If you jog your memory than you will remember that Chris Rock said in his Oscar opening speech (among many other things) that “…It’s also not fair that Will Smith was $20 million for Wild Wild West”. Well he had a valid reason for saying that and we all know what that is. To put it simply ‘Wild Wild West’ is both uninspired and uninspiring. Based on a TV series the film suffers from what many present day remakes or big screen adaptations display – high on presentation and low on building a proper story. The film had an exotic cast and some eye catching production design to boast of but the wafer thin plot and the caricaturist acting (the film was designed as a parody) only highlights the inherent artificiality of the film. It was nominated for 11 Golden Raspberry Award and won eight of them, deservingly so.

5. Matthew McConaughey in ‘Sahara’ (2005)

This book to screen adaptation starring Matthew McConaughey (yet to come to his own) and Penelope Cruz (when she was more a sex symbol than an actress in Hollywood) was lavishly produced and aggressively promoted but none of those qualities were to be found or seen in the final product. The film has a very jaded look and feel to it with some poorly done visual effects and a lot of cultural appropriation. It’s almost like a poor man’s ‘The Mummy’ (1999) with similar looking locations and scenarios. ‘Sahara’ belongs to that category of countless big budget Hollywood potboilers that tries to pass off meaningless and forceful adrenaline rush – Penelope Cruz got ample opportunities to showcase her action skills – as summer blockbuster worthy entertainers but fails to satisfy any section of the viewers let alone the critics.

4. Diane Keaton in ‘Town & Country’ (2001)

‘Town & Country’ has made its way to multiple cinematic disaster – both commercial and critical – lists. It is a pretentious film starring a bevy of talented actresses – Diane Keaton, Goldie Hawn to name a few – which fell prey to its own convoluted plot and the fact that it was long in the making clearly showed in the forcefully put together scenes. Just to get a clear idea it grossed only $10.4 million at the box office against a budget of $90 million. LA Times and The Hollywood Reporter decorated it as one of the most celebrated films of all time and was nominated for three Razzie awards. It’s really sad to see some of the finest talents of Hollywood navigating through such a weak film that is neither funny nor has the capacity to turn a skeptic into a believer in the idea of romance. ‘Town & Country’ is not even rental worthy.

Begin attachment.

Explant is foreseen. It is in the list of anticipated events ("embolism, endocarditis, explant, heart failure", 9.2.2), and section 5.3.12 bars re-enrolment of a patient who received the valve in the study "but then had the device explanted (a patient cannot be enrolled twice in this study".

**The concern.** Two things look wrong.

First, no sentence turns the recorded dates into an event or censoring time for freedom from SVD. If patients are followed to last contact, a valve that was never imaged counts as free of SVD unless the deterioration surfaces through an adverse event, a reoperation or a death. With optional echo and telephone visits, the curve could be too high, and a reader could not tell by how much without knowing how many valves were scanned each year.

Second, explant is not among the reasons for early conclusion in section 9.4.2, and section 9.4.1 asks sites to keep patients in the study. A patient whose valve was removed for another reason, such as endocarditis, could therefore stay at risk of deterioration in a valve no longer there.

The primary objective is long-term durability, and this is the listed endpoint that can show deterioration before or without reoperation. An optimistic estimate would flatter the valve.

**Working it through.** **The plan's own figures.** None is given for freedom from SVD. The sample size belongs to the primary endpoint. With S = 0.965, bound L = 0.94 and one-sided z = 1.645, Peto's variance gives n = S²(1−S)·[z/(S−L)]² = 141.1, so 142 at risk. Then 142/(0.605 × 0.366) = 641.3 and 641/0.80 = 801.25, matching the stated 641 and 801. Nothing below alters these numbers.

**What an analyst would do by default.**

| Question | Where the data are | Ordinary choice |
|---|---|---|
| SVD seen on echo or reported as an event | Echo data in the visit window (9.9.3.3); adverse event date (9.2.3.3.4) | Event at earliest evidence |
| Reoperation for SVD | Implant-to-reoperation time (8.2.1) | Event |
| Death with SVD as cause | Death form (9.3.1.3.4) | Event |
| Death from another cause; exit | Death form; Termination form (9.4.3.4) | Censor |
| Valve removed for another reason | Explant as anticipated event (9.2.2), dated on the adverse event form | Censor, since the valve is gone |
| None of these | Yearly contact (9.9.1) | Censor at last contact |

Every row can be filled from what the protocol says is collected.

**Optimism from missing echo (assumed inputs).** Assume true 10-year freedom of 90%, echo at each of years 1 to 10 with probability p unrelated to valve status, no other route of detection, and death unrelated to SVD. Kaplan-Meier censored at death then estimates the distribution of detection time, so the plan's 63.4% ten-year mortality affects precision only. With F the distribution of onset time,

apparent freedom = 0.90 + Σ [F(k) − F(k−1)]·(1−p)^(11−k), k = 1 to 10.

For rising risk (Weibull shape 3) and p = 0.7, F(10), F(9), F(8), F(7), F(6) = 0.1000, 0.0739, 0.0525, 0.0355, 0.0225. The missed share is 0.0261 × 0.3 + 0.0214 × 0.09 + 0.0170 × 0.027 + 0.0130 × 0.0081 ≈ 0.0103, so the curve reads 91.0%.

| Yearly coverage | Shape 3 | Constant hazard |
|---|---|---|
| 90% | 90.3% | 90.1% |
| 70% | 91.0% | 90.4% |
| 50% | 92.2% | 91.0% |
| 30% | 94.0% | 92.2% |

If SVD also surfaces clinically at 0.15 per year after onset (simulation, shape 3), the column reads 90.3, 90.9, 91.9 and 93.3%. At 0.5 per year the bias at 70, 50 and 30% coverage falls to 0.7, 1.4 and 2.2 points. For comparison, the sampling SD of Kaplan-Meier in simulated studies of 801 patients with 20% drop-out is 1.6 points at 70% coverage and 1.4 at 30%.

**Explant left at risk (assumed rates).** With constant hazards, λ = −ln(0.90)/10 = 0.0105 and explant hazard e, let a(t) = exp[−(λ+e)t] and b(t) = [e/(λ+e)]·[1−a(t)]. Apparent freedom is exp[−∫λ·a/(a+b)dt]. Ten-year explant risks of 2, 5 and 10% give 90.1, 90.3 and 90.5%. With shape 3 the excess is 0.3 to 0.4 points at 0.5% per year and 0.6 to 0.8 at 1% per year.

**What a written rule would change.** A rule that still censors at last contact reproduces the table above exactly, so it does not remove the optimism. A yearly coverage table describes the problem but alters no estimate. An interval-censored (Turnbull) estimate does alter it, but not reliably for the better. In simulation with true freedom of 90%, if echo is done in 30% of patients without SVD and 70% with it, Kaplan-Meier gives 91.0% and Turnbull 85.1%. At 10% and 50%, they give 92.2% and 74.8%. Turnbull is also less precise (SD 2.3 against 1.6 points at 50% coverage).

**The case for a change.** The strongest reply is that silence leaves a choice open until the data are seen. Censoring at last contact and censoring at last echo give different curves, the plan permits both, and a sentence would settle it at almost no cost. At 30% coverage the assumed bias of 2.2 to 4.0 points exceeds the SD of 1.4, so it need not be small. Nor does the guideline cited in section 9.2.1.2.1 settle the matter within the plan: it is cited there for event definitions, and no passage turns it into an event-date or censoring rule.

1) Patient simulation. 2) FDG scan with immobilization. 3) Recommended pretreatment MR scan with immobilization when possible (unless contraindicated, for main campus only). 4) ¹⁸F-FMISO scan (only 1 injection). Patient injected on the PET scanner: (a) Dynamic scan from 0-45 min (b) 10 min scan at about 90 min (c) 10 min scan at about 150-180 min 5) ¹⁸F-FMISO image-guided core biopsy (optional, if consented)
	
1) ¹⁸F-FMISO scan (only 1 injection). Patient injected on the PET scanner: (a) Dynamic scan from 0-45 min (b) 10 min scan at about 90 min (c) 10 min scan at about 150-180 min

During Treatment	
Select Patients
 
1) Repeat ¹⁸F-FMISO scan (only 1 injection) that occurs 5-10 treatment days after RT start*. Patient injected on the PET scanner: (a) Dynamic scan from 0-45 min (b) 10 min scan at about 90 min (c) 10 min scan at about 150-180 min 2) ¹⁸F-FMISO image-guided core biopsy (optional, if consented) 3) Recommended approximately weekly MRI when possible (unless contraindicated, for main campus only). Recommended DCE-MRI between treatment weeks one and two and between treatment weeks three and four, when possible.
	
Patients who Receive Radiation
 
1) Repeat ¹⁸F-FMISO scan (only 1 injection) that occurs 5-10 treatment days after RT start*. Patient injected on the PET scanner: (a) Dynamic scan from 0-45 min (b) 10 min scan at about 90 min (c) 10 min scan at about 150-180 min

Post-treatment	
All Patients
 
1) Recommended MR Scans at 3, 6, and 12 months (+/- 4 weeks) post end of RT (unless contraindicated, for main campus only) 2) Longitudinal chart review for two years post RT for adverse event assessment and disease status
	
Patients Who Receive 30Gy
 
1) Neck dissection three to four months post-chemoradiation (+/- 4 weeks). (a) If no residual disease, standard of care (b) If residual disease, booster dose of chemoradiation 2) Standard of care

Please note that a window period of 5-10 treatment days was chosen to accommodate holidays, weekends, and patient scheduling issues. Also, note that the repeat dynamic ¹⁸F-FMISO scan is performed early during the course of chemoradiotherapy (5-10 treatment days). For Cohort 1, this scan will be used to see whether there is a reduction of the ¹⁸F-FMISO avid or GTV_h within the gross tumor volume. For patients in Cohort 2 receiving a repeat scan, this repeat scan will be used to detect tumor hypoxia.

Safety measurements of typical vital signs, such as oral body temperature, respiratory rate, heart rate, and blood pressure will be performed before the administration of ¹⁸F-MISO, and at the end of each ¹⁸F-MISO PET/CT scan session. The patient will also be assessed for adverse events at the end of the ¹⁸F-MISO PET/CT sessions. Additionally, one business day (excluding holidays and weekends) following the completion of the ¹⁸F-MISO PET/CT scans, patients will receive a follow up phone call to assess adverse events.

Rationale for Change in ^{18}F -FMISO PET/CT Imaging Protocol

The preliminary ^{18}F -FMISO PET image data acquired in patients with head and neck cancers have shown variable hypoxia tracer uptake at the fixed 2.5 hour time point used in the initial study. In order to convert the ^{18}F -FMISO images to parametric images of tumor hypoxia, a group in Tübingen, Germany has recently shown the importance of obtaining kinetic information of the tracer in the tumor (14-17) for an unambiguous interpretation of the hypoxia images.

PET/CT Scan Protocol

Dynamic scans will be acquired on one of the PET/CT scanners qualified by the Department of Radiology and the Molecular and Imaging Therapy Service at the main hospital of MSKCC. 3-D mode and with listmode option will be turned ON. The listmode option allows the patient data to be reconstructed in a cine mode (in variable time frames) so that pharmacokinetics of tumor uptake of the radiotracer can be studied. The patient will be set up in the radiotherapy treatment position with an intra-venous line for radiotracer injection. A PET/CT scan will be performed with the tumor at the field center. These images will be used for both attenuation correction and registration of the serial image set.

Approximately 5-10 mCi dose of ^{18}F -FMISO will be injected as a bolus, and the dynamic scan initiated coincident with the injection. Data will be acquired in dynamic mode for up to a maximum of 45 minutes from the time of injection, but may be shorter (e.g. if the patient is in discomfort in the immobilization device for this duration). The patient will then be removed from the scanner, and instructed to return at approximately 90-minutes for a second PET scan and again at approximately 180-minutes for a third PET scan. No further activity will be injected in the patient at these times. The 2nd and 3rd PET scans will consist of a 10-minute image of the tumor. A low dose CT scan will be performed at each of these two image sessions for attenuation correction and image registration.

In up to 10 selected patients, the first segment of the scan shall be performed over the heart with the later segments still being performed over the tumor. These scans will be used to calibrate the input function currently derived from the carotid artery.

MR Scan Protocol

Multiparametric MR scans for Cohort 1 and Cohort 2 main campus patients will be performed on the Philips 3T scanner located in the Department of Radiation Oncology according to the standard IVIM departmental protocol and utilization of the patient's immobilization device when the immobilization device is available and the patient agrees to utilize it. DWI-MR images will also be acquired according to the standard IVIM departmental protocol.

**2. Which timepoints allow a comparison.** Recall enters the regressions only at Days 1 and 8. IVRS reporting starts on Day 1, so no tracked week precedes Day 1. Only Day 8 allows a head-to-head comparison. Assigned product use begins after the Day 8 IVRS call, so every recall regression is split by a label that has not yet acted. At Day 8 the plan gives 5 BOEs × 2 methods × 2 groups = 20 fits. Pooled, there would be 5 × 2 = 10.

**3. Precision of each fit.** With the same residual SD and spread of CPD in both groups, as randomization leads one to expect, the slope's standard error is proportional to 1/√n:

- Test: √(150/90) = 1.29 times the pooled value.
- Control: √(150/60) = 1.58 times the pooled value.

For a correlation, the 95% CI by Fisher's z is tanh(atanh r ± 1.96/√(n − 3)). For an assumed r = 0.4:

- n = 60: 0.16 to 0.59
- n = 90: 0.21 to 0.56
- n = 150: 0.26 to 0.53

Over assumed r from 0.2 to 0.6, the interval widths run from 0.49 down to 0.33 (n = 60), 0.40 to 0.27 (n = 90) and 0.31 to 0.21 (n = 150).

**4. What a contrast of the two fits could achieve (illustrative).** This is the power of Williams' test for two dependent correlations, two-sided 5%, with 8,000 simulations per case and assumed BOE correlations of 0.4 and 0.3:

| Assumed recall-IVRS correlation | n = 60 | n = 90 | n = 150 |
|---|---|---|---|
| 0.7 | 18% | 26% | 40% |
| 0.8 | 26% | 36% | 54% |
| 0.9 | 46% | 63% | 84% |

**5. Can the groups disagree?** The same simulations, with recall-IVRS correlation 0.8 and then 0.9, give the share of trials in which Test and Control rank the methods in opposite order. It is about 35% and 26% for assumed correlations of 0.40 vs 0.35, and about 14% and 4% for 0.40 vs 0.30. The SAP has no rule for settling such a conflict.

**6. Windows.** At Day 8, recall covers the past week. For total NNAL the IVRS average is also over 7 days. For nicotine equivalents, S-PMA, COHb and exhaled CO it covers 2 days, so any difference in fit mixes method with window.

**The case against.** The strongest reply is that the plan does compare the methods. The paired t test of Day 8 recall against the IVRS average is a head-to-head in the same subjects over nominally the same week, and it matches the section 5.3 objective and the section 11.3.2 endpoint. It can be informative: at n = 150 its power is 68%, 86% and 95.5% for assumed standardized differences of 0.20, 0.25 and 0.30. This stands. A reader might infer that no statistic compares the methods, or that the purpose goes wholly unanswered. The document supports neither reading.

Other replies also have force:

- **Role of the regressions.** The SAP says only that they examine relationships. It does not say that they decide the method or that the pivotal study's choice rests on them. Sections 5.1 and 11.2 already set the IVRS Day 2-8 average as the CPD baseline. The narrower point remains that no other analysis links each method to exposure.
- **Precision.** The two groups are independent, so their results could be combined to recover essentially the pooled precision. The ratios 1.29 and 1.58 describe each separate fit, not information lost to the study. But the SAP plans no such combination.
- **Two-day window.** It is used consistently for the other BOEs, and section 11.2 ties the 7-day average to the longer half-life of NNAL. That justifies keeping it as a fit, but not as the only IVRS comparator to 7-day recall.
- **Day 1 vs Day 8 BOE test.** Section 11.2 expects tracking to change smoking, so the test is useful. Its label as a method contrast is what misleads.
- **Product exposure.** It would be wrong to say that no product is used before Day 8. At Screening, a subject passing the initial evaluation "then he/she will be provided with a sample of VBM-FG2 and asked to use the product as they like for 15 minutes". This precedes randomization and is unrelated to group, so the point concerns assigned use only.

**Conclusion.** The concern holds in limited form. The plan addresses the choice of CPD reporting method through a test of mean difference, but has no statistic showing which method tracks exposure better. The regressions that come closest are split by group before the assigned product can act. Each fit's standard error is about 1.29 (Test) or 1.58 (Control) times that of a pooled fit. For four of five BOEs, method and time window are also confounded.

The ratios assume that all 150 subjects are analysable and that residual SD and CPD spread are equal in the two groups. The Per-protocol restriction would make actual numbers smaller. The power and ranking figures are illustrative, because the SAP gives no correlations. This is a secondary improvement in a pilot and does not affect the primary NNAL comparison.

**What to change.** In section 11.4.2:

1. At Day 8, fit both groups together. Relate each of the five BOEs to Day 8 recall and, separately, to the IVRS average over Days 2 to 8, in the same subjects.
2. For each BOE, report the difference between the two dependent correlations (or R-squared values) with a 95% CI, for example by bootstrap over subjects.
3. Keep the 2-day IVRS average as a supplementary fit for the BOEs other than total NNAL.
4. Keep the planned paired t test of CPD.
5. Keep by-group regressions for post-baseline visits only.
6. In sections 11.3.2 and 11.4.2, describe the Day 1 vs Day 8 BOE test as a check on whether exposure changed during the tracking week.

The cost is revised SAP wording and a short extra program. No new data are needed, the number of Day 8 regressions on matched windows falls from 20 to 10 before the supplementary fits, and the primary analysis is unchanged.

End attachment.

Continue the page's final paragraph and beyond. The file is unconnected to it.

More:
3. Keanu Reeves in ’47 Ronin’ (2013)

Technically sound but aesthetically hollow would be an apt description for this Keanu Reeves starrer. ’47 Ronin’ is ambitious in scale and vision but lacking in depth. It’s your regular Hollywood spectacular showpiece which failed to overcome its own budget and uninspiring narrative. It was made along the lines of those classic Japanese Samurai movies with disciplined choreography by the action director and although it garnered a lot of praise for in that department it wasn’t enough to pull off a blockbuster run at the box office. According to Wikipedia ’47 Ronin’ lost an estimated $152 million at the box office. The makers had high hopes from the international market especially from Japan but as they say a bad is a bad film everywhere. This one is strictly for hardcore fantasy movie fans who enjoys the visual aspect part from than the narrative.

2. Halle Berry in ‘Catwoman’ (2004)

Just two years after becoming the first Black woman to win an Academy Award Halle Berry starred in the worst film of her career so far. ‘Catwoman’ is a big screen adaptation of a female DC Comics superhero of the same name and add to it the superstar appeal of Halle Berry, it was supposed to be a path breaking film with a female protagonist in the lead but it fizzled in a big way. Take a poll of the worst films of all time and ‘Catwoman’ will make it to the top three any day. Against a budget of $100 million it managed to recover only $82.1 million on ticket sales and had it not been for the presence of Halle Berry it would have been a bigger disaster. To give credit where it’s due, Halle Berry did try her best to carry the film on her shoulder – which she manages to do somewhat – but when the content itself is weak, nothing can save a film.

1. Johnny Depp in ‘The Lone Ranger’

The lethal combination of Johnny Depp (in yet another outrageous get up), Walt Disney Pictures and the genre of high-concept American Western films should have ensured a safe territory as far as matters of money were concerned but ‘The Lone Ranger’ proved to be one of the biggest losers at the box office starring an A list actor. Johnny Depp made sure the fans keep coming to the theatres but the far from subtle Walt Disney production was too much even for the loyal fans of the megastar. As per trade sources the film lost around $96-$120 million when taken everything into account. The films of Johnny Depp are never too high on logic but most of them are pure entertainers but alas the same cannot be said of ‘The Lone Ranger’.

Read More: Worst Movies of All Time